Irish Sea border tensions persist

Will Brexit result in Irish reunification?

Not even US President Joe Biden, issuing warnings to Boris Johnson that his provocative stance on the Irish cross-border trade row puts at risk the Good Friday peace agreement, nor any indication that European leaders will step back from what was legally agreed in the Brexit deal, are likely to force the Prime Minister to shift an inch in resolving the situation.

The Brexit divorce was never an amicable settlement and the hastily concluded Northern Ireland Protocol always seemed, from the British point of view at least, a case of “get the deal done and worry about the detail later”.

But the devil, as predicted by some, is in the detail, and in both north and south, many are watching in horror and fearing the worst for the island of Ireland as the situation dissolves into chaos. Before the referendum, Arlene Foster, then first minister of Northern Ireland and leader of the Democratic Unionist Party, said it was “disgraceful” of both Tony Blair and John Major to warn that Brexit could jeopardise the unity of the UK. But Brexit has partitioned the UK by putting what is in effect a border in the Irish Sea. When the Protocol was introduced, Johnson said, “It ensures for those living and working alongside the border that there will be no visible or practical changes to their lives: they can carry on as before.”

The reality is different, and Johnson has changed his rhetoric, warning that if the EU doesn’t accept a different interpretation of the rules then “we’ll have to take further steps.” The Prime Minister could ease the tension and the checks on 80% of goods crossing into Northern Ireland by accepting the EU food and sanitary standards. He won’t do it because any backtracking would appear to his power base, the English Brexit hardliners, as weak and completely unacceptable.

Ultimately for the English right, it will always be England before the rest of the “Union”, so Johnson and his government will continue to blame the delay on goods entering Northern Ireland on the EU, which is only doing what was agreed. Meanwhile, discontent seethes in the province, with the unionists struggling to convince increasingly sceptical followers that Brexit was still the right way to go, and others already sure that Brexit not only made a united Ireland possible, it made it inevitable.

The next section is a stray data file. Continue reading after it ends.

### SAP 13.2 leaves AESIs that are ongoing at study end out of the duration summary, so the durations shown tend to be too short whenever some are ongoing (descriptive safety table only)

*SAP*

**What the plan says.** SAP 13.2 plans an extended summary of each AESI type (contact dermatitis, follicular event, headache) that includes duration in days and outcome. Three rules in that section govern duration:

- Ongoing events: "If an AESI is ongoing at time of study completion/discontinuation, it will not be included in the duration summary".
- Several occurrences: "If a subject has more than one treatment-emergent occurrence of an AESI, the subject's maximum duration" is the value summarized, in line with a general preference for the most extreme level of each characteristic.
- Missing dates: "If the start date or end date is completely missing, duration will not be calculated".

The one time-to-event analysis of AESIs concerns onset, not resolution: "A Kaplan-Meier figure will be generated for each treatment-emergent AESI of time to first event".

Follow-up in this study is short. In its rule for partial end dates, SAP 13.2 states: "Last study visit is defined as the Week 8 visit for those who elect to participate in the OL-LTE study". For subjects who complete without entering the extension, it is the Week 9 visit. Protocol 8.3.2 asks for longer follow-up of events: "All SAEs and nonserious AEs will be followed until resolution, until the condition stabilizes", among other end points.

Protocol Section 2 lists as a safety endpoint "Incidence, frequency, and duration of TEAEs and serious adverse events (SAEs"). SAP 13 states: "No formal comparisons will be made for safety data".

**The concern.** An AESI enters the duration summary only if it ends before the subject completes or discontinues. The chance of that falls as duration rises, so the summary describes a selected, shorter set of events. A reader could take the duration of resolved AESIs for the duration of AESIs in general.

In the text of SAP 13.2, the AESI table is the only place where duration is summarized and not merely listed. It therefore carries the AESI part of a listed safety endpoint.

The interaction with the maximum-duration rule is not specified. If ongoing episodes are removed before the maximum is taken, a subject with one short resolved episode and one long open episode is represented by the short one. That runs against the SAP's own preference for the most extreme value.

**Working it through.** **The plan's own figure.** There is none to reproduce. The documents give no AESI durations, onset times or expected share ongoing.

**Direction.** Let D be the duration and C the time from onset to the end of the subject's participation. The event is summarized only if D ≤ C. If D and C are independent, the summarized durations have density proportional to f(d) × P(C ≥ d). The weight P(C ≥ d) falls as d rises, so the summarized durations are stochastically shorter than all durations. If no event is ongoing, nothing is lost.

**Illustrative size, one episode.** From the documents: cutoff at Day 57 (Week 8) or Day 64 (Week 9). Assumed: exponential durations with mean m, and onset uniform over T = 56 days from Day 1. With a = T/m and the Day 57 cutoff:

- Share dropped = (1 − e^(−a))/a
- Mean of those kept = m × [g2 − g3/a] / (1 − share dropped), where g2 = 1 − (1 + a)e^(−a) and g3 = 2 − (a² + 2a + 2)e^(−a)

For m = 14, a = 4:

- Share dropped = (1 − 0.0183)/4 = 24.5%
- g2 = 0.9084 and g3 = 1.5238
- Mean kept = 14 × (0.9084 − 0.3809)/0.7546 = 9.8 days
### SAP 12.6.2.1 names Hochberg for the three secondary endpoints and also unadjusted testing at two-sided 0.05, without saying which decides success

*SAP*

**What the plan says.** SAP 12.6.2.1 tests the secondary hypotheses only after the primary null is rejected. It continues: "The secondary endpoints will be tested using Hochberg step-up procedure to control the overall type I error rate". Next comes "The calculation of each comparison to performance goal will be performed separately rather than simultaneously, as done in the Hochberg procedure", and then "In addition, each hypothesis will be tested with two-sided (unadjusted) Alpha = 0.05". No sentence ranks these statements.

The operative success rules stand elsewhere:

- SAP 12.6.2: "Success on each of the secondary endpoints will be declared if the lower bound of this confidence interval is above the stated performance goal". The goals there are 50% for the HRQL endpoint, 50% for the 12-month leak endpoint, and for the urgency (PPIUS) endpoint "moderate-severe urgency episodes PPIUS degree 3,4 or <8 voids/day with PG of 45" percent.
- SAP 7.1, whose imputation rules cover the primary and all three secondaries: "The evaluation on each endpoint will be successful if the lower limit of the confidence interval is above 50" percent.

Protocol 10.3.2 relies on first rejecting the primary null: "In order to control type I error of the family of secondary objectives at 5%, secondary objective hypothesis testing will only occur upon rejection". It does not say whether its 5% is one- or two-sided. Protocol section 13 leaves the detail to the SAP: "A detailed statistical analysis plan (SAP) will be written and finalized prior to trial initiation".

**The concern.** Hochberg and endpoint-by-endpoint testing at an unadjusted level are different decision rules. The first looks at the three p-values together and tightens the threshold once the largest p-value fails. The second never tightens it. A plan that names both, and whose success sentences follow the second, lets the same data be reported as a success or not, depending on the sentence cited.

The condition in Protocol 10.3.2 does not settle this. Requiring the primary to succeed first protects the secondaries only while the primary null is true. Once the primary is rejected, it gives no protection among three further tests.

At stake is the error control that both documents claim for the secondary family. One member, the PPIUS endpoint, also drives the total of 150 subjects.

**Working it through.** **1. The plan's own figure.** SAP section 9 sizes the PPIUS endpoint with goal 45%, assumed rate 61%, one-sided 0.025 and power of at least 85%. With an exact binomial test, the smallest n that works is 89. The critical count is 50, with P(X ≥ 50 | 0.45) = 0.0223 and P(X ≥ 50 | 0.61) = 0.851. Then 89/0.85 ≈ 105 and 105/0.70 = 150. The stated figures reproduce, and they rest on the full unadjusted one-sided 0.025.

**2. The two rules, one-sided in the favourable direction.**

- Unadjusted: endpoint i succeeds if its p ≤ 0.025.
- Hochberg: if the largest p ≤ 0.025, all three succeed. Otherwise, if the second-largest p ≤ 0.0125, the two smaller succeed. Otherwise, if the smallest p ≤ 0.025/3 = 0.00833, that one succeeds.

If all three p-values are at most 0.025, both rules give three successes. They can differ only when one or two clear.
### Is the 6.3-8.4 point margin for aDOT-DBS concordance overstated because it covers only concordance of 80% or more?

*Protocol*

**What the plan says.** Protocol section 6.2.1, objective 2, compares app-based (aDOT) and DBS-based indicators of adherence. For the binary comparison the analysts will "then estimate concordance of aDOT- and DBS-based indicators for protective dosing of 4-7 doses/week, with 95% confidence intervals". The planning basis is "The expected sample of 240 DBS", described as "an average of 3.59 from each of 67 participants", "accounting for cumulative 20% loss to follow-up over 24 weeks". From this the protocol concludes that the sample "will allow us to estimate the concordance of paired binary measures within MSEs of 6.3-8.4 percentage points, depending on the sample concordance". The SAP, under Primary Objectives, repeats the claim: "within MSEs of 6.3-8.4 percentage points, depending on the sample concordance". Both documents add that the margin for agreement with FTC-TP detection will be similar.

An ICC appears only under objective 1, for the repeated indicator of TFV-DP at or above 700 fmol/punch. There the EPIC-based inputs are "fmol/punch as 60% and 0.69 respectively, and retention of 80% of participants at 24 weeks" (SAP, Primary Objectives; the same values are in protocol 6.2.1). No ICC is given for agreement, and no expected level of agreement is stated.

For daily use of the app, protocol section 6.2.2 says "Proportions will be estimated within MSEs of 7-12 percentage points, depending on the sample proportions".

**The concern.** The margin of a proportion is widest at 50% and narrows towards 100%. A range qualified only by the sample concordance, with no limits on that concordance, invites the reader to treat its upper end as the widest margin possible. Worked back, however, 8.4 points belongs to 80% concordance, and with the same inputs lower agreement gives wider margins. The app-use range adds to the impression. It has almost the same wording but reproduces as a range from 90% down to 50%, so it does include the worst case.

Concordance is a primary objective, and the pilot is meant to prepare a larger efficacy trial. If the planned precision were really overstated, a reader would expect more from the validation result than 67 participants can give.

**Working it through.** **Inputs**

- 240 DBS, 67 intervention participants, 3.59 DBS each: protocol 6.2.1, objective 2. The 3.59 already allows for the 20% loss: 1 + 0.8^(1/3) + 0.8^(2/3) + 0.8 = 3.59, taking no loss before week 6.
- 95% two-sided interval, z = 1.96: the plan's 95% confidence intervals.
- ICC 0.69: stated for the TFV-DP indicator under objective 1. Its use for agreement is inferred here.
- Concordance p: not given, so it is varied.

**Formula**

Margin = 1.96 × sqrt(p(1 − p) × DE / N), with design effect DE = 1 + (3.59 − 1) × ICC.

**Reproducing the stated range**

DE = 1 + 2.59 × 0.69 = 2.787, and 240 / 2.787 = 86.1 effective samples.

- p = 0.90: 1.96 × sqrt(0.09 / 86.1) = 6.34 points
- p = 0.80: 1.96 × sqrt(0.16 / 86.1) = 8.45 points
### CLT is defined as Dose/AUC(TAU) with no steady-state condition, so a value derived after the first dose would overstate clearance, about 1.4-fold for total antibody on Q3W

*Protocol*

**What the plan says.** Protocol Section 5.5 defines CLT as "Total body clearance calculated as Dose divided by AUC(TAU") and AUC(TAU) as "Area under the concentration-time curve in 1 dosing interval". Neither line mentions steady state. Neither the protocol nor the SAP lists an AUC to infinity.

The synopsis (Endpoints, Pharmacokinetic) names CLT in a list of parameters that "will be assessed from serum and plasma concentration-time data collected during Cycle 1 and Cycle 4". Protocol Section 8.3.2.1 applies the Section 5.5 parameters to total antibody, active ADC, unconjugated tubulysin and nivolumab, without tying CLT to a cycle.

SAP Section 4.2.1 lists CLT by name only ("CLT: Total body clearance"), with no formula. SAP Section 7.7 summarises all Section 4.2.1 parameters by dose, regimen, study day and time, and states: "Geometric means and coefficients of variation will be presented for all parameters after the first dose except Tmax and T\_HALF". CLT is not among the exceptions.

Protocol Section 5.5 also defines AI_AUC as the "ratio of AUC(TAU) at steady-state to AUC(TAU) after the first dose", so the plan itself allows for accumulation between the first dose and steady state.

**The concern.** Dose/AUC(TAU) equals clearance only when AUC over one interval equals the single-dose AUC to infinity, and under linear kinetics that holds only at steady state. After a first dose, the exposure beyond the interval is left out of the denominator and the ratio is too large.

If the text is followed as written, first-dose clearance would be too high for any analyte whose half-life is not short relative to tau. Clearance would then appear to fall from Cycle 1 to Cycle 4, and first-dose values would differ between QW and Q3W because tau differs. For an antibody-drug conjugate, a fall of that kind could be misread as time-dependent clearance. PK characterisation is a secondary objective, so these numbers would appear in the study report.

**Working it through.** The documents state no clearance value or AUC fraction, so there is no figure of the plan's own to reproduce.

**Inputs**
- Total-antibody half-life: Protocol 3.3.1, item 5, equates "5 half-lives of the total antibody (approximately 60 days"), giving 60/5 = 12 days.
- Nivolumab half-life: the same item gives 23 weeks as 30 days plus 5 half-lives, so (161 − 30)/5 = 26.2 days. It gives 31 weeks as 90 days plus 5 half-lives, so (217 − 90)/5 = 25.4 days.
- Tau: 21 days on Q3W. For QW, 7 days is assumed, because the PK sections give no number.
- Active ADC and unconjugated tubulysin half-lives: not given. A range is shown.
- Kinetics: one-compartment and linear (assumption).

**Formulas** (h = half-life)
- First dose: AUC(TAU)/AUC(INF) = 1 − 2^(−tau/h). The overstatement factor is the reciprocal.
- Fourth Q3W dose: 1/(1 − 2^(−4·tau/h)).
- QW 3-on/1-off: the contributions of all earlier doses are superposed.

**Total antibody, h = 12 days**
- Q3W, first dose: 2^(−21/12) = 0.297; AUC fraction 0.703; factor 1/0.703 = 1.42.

What our surveys show

The Northern Ireland Protocol was implemented to avoid a hard border between the north and the Republic. Within it, Northern Ireland must stick to some EU rules to allow goods to move freely between the two countries. It isn’t working out that way. Our question on whether the Protocol is the best way to manage Northern Ireland Brexit trade issues brought no eye-catching majority view, but divided opinions and revealed confusion. We took overall numbers and also the Northern Ireland-only figures. The highest overall percentage, 27%, answered, “don’t know”, whilst the highest Northern Ireland-only figure was the 25% who “strongly disagree” that the Protocol remains the best option.

But as our graphic demonstrates, there are many who believe otherwise. There have been many polls in Northern Ireland on the topic of Irish reunification, usually returning a small majority in favour of remaining within the UK. We took an overall poll and a large majority, 55%, said the people of Northern Ireland should decide for themselves, whilst 15% thought it should stay within the UK and 18% thought it should become part of the Republic.

Surveys

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